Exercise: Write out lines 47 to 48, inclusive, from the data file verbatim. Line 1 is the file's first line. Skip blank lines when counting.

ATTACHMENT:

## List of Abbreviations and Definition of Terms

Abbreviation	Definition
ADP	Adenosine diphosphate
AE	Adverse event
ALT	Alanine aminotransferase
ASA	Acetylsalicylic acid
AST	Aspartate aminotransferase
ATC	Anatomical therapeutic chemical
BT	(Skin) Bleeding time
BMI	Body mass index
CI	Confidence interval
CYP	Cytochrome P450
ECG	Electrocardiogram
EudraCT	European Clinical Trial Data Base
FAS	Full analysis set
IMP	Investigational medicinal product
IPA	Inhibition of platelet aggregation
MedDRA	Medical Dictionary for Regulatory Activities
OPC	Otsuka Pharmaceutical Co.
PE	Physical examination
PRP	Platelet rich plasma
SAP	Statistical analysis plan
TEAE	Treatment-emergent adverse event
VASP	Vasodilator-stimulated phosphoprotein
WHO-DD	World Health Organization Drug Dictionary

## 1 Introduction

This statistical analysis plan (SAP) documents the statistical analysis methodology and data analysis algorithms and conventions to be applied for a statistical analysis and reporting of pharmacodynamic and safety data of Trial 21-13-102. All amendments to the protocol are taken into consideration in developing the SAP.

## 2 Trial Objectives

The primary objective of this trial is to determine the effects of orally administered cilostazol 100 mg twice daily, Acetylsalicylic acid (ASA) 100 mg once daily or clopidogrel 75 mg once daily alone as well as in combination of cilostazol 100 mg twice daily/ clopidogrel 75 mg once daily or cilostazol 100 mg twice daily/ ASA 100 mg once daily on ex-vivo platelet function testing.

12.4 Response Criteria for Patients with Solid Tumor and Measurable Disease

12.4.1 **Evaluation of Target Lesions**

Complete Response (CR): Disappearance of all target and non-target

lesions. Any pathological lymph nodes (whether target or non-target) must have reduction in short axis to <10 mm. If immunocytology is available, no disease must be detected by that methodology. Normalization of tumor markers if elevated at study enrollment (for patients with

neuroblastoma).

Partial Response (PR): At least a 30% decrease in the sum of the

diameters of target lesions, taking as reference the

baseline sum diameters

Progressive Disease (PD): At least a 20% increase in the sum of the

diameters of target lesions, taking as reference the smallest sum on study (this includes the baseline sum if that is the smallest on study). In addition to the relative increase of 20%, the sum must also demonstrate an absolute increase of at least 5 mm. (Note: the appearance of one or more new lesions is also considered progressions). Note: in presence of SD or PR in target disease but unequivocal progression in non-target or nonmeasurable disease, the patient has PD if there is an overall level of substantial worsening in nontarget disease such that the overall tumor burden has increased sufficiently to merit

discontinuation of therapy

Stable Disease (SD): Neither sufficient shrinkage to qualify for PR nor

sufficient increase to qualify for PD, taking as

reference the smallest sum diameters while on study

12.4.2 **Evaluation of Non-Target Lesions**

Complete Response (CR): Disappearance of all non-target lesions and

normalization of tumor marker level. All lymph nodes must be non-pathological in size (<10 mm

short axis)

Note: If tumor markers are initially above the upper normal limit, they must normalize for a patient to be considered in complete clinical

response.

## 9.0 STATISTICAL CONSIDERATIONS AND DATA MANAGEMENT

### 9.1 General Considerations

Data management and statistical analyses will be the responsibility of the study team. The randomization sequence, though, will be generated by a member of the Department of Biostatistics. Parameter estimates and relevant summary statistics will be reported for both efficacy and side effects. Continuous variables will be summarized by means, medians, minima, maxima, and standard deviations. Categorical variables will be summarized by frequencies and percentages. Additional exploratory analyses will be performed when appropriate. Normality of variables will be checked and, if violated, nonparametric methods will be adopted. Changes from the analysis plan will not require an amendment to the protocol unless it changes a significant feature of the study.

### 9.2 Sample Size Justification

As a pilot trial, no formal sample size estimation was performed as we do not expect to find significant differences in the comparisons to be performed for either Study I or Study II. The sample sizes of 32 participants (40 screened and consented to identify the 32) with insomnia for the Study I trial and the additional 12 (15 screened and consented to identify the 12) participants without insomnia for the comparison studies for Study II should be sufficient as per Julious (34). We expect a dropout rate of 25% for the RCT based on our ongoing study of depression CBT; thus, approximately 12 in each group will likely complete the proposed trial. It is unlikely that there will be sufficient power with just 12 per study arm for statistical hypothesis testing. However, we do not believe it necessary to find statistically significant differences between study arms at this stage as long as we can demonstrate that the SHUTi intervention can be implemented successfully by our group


short axis)

Note: If tumor markers are initially above the upper normal limit, they must normalize for a patient to be considered in complete clinical